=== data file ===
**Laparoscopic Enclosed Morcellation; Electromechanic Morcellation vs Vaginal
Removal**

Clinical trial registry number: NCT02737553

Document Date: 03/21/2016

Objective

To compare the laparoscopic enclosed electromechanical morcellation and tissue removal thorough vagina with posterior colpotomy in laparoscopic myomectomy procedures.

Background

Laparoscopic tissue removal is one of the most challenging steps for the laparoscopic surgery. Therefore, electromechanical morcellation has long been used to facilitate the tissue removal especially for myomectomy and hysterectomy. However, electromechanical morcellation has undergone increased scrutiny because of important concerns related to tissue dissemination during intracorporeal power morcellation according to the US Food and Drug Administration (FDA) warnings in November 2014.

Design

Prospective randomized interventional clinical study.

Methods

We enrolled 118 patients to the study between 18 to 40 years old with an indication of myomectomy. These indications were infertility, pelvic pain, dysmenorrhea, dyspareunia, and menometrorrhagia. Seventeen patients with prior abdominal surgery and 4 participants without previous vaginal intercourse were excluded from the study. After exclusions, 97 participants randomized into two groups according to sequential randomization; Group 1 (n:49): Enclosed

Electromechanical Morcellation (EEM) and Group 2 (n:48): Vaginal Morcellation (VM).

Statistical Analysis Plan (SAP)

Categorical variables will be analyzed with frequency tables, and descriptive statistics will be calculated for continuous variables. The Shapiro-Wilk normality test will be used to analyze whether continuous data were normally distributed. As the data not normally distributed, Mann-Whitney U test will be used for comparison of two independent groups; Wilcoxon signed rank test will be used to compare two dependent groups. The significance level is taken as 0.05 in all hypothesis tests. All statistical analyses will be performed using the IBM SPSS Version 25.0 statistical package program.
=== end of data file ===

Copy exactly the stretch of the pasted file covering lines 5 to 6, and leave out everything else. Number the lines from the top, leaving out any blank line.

Objective

To compare the laparoscopic enclosed electromechanical morcellation and tissue removal thorough vagina with posterior colpotomy in laparoscopic myomectomy procedures.